Court stenographers in the Montgomery County Circuit Court have been notified they will be replaced next month by an elaborate $300,000 computerized tape-recording system designed to keep track of proceedings in 15 courtrooms at once.

Calling it a move in the name of "modern technology," Administrative Judge David L. Cahoon informed the seven court reporters in letters Wednesday that they will be replaced by a tape recorder June 18.

"Approximately 18 months ago, you were informed that the judges of this court had investigated and concluded that through modern technology, an electronic recording and reporting system was available . . . " Cahoon wrote. "On June 18 , any funding for your court reporter position will cease."

But court reporters, who earn between $15,000 and $25,000 a year, oppose the transfer to a taping system because they say it is less accurate than a reporter and will be more costly.

"The idea of taping the court record sounds great, but a tape recorder can't work out the complicated spelling of a witness' name," said one court reporter who asked not to be named.

Other reporters, who also refused to be named, argued that tape recordings can be distorted by poor acoustics and extraneous noises and that recorders cannot pick up the nonverbal responses of witnesses.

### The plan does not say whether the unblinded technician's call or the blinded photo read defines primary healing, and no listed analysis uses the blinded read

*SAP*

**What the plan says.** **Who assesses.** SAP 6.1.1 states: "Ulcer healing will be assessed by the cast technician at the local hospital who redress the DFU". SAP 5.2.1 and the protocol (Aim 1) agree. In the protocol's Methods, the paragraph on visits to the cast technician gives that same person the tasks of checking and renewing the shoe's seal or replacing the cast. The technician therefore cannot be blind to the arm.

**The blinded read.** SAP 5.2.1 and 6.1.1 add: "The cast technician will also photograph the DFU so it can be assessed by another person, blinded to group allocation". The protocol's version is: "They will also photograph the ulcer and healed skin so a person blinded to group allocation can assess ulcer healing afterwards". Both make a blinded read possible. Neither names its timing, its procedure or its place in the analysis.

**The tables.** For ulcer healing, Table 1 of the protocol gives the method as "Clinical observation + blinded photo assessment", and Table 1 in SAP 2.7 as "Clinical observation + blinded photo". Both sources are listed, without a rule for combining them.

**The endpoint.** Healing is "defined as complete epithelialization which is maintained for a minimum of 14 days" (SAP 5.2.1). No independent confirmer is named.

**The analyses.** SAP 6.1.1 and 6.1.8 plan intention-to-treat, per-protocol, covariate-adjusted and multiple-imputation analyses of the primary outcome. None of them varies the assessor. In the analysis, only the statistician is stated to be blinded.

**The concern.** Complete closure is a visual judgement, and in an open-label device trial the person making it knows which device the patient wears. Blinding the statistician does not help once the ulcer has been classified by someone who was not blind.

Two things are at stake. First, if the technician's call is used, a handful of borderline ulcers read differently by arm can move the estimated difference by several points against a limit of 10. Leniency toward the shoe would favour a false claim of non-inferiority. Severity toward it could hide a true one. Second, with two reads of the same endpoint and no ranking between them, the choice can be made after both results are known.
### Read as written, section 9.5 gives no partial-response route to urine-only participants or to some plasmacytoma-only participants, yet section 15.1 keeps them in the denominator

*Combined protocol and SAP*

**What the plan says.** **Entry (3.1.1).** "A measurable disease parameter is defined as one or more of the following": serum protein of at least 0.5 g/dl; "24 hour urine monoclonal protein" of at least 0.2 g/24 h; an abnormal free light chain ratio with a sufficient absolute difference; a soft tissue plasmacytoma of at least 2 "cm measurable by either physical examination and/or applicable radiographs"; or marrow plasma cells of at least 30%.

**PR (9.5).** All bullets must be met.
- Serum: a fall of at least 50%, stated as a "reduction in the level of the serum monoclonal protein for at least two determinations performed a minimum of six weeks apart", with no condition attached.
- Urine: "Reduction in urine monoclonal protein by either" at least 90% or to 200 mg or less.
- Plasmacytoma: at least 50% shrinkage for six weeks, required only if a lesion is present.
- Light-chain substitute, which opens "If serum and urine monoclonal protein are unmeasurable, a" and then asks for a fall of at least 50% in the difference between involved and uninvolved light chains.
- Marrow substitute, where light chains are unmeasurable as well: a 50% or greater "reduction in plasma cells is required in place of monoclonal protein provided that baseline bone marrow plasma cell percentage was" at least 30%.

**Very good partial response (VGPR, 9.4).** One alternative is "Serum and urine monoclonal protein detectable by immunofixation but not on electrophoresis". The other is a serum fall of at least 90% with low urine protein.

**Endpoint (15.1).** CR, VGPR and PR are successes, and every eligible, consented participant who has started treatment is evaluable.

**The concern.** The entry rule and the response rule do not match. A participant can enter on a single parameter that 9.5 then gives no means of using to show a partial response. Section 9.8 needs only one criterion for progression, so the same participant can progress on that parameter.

"We have simply moved into more modern times," said Howard M. Smith, the clerk of Circuit Court. "All of our judges have voted to use the modern technology because it is more efficient."

Smith, who said the Montgomery County taping system is similar to the one used by D.C. Superior Court, said that accurate transcripts can be made from tapes and that the county has found a transcription firm that will produce typed transcripts for only $1.30 a page. Court reporters currently charge about $2.25 a page to produce a transcript, he said.

Ric Nelson, chief of technical services, said the taping system consists of 15 eight-track taping units linked to a central computer and all monitored by one person. He said two of the reporters have been hired to remain on the staff as additional monitors of the equipment.

"The judges voted to install this system with the idea that we would phase out all of our staff court reporters and some reporters who work on a contract basis," Nelson said. "The question was whether there was an electronic taping system that could accurately recoup testimony in a court our size."

To answer the question, Nelson said the Baird Corporation, which built the D.C. court's system, custom-made a system for Montgomery County.

A recent survey of lawyers who frequently practice in D.C. showed that many of them are unhappy with the performance of the court's electronic reporting system, according to the National Shorthand Reporters Association in Vienna, Va.

"Respondents to the survey clearly indicated less than satisfactory ratings for the completeness, accuracy, and speed for completion of transcripts from the electronic systems," according to the study released last month.